There are several ways to treat gum disease. In the earliest stages, the treatment involves a professional cleaning and improved oral hygiene habits. As the disease progresses, the treatments get more aggressive. For people who have a more advanced stage of gum disease, one possible treatment is scaling and root planing. Before undergoing this procedure, it is a good idea to learn what to expect.
What is It?
Gum disease is a progressive disease. The longer it is left untreated, the worse the problems become. Over time, gum disease causes pockets to form in the beneath the gum line. These pockets become a place for bacteria to grow. The teeth begin to pull away from the gum line, creating more problems. A professional cleaning is not always able to clean out the bacteria formed in the pockets. This is where scaling and root planing comes into play. Scaling involves scraping off the plaque and tartar on the teeth and gum line. A thin layer of the tooth is removed. Once the scaling is complete, root planing takes place. This procedure smooths out the roots of the teeth. This allows the gums to reattach to the teeth and removes the pockets where bacteria grow.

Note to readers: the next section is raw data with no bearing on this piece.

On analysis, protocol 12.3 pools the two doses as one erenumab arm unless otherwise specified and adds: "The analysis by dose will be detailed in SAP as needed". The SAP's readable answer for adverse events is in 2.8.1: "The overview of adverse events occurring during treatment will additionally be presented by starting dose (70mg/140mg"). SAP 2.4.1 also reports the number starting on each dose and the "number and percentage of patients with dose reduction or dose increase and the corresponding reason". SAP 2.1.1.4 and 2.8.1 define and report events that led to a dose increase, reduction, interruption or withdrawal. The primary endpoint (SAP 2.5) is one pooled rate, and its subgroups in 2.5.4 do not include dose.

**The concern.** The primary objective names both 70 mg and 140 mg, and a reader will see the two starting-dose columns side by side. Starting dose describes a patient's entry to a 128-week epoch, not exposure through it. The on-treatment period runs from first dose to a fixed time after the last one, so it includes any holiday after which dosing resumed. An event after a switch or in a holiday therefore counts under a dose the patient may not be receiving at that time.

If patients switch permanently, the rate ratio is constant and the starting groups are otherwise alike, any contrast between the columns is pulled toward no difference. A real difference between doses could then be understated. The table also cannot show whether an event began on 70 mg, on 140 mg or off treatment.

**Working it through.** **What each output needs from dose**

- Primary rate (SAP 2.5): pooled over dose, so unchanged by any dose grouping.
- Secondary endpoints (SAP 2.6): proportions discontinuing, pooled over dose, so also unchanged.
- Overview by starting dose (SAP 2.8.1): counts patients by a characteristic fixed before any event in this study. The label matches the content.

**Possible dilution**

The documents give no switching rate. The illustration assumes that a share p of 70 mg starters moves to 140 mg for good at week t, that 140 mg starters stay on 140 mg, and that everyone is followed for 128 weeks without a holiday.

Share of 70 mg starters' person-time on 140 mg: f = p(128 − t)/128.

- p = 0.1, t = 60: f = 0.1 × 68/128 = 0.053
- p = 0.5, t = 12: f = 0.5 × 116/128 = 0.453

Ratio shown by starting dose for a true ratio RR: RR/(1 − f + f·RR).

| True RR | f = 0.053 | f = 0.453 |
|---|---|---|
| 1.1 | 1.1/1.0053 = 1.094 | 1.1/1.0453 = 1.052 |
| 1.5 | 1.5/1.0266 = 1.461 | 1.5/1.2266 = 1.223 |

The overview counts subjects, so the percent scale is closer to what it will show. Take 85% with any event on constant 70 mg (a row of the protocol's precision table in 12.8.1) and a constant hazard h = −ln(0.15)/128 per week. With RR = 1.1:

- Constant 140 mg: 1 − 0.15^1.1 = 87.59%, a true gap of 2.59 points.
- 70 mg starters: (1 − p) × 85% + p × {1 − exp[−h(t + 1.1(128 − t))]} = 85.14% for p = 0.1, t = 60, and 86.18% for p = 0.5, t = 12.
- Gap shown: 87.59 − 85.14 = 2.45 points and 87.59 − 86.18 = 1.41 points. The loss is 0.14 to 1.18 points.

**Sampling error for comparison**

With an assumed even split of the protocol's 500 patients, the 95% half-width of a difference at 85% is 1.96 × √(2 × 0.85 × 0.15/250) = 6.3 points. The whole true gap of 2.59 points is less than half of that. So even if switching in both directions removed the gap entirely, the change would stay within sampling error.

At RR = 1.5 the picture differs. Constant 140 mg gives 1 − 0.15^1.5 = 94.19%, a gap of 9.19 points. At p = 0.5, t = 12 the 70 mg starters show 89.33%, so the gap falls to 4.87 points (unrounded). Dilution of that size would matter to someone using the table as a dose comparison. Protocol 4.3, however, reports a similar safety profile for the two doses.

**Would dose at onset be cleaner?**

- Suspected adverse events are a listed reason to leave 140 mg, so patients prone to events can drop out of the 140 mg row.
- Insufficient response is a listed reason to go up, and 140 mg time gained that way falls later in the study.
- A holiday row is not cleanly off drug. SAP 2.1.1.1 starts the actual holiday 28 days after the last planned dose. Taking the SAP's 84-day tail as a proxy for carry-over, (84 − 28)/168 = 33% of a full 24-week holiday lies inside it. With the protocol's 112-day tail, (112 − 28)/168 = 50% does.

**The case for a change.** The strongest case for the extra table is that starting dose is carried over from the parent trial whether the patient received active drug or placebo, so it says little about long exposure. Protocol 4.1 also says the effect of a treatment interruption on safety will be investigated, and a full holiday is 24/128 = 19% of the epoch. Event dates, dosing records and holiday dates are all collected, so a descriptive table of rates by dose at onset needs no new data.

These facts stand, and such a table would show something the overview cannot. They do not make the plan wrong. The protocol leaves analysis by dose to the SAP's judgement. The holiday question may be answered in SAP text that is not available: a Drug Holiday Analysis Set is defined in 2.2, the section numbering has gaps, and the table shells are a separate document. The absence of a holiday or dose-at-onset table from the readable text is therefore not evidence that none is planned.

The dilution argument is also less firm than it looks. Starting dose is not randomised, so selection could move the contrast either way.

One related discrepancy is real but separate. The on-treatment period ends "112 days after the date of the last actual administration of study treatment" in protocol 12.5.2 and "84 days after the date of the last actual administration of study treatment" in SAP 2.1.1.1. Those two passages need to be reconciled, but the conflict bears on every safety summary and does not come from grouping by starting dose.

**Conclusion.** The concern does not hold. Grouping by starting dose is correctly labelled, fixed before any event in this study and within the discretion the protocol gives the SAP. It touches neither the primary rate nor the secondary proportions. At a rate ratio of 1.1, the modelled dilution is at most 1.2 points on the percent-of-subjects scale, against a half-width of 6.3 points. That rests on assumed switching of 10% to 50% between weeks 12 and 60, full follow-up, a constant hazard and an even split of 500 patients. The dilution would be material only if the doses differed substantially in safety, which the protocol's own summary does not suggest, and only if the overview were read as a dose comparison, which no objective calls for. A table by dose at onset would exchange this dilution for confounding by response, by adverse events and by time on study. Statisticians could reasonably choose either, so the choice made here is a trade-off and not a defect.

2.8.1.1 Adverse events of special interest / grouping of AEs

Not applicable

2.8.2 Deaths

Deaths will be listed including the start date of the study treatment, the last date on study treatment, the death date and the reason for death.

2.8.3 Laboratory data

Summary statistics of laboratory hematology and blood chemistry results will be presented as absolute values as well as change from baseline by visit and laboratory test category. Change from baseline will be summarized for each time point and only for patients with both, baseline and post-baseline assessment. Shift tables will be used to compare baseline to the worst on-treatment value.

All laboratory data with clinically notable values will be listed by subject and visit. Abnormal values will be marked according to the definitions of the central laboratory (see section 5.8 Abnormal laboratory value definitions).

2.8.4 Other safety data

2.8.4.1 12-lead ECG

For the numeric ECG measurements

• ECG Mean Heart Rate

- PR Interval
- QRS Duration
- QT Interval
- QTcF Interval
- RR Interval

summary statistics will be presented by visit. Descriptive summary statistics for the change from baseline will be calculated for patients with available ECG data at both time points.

How It Is Done
Scaling and root planing is a surgical procedure done in our office. Most people rely on a local anesthetic during the procedure, although other forms of sedation are available to those who need it. After the procedure, a person may feel some discomfort and sensitivity in their teeth. Their gums may become swollen. This typically subsides during the first week after the procedure. Different medications can help prevent any infection and can help with the pain and swelling. A follow up visit allows our dentists to see if the gums are healing properly and if the pockets in the gums are getting smaller or at least not getting any bigger. For more information about this or any other dental procedure, contact the professionals at our office to schedule an appointment.